He finds a Hasidic rabbi - a rare commodity in the state - to tutor him in Hebrew.
Nu? You were expecting a joke from that headline?
The Jewish world learned about Montana in a big way back in 1993 when homes displaying a hanukiah (menorah) were broken into by vandals. Church leaders organized a successful protest by more than 10,000 city residents and business owners to display the holiday symbol in their windows to support and protect the tiny Jewish community of some 36 families.
But Jews have been in the state since the 19th century, when immigrant Jews arrived in mining towns and worked in jobs needed by the miners and townspeople. Butte had kosher markets, B'nai B'rith, a Jewish mayor and three synagogues. Helena's Temple Emanu-El (built in 1891) could seat 500 worshippers, and its cemetery has stones dating to 1866.
Today, there are many fewer Jews than in the old days, but there are now three rabbis. Two are in Bozeman, one in Whitefish - Tracing the Tribe can imagine the jokes about that one!
Eric A. Stern, of Helena, is senior counselor to Gov. Brian Schweitzer, and wrote a New York Times column on the Montana rabbis and an Israeli-trained bomb-sniffing security dog.
In Montana, a rabbi is an unusual sight. So when a Hasidic one walked into the State Capitol last December, with his long beard, black hat and long black coat, a police officer grabbed his bomb-sniffing German shepherd and went to ask the exotic visitor a few questions.
Last year, all the rabbis were at the Capitol on Chanukah to light the menorah. That's when the security officer and his dog followed the rabbi.
Amid the haggling of who gets to light the candles in which order, reports Stern, other attendees commented that a Great Falls supermarket would carry matzo on Passover and a Missoula man mentioned his pastrami shipment from Katz's Deli in New York. Things seem to be changing in Montana.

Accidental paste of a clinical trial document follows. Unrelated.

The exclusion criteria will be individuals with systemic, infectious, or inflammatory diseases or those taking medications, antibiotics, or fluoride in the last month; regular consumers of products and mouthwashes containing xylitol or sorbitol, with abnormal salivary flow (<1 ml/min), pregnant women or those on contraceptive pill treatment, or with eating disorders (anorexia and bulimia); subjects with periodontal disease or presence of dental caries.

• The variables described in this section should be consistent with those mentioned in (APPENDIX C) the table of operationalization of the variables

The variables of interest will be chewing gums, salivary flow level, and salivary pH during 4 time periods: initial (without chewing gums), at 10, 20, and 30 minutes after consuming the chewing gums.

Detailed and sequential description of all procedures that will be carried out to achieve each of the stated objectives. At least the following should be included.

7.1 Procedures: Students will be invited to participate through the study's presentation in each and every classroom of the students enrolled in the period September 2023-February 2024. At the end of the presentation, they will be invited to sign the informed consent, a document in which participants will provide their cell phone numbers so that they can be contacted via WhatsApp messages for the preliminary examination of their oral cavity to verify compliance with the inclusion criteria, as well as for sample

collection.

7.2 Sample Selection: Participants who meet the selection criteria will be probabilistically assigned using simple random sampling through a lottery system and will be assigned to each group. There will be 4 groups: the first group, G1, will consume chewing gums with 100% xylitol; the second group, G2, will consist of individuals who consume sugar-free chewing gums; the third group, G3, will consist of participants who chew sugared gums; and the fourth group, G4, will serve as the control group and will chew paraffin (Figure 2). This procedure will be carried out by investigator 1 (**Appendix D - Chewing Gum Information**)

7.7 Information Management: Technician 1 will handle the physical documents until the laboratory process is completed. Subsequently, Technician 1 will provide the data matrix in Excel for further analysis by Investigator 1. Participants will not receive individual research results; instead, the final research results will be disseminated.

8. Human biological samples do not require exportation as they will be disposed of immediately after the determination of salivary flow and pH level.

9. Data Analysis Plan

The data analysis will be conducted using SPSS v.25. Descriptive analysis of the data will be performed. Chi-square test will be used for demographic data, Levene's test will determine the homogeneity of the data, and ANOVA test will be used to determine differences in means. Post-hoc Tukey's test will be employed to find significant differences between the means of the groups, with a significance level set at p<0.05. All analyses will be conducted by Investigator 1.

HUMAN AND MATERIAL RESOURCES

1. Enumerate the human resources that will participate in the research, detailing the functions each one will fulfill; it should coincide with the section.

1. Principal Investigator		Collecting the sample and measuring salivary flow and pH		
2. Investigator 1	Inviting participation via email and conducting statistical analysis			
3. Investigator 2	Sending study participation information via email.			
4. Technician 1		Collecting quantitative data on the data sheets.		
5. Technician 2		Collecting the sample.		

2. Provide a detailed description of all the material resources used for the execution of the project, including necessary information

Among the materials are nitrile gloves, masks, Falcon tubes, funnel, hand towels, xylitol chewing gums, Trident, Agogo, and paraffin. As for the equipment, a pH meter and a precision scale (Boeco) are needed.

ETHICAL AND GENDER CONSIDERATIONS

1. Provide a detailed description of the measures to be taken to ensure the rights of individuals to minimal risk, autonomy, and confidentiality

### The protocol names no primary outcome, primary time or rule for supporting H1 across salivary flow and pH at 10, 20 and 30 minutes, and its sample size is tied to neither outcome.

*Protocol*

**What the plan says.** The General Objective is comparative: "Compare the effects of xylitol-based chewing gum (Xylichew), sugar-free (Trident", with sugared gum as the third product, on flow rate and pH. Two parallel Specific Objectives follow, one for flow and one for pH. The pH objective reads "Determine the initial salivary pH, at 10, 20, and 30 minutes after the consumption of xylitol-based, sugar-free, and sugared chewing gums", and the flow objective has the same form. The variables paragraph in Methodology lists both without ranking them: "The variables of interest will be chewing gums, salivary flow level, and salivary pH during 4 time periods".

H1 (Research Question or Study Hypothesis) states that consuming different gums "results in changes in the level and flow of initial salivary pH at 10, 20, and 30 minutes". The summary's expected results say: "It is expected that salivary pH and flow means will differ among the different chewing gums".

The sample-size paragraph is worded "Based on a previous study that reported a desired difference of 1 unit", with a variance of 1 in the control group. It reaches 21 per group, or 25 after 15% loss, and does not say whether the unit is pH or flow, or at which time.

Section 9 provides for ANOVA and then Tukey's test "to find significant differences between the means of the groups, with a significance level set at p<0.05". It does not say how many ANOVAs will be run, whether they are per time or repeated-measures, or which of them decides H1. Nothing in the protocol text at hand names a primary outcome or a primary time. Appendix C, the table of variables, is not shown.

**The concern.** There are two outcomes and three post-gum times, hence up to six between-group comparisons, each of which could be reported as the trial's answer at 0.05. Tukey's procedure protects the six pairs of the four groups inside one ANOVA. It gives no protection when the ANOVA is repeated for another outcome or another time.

The officer and his dog watched the ceremony and the chanted Hebrew blessings.
According to Stern, the dog sat at attention, watching the ceremony with a peculiar expression on its face, a look of intense interest. After the ceremony, the officer approached the Hasidic rabbi, introduced himself and Miky, and asked some questions.
Miky was born in a Dutch animal shelter and shipped to Israel as a puppy and trained by the IDF to sniff out explosives. The Helena Police Department needed such a talented animal - the cost is around $20,000 - but learned it could import a surplus bomb dog from Israel for only the airline ticket. Miky's new home was Montana.
The problem: Miky had been trained in Hebrew and his non-Jewish handler received only a list of Hebrew commands and expressions. While Fosket tried practicing and also studying a Hebrew audio-book to learn more, Miky didn't respond or understand what he was to do.
Stern comments that Mikey was perhaps just using Fosket's bad accent as an excuse to ignore him. The officer needed a Hebrew tutor.
Lubavitch Rabbi Chaim Bruk - a recent immigrant from Brooklyn (definitely a different country than Montana!) now helps Miky and Fosket when needed. Fosket has learned to pronounce the difficult Hebrew/Yiddish "ch" (as in CHanukah, CHutzpah, CHaroset, etc.).
Happy officer, happy dog and, says Stern, the rabbi now has someone to converse with in Hebrew.
Read the happy story at the link above.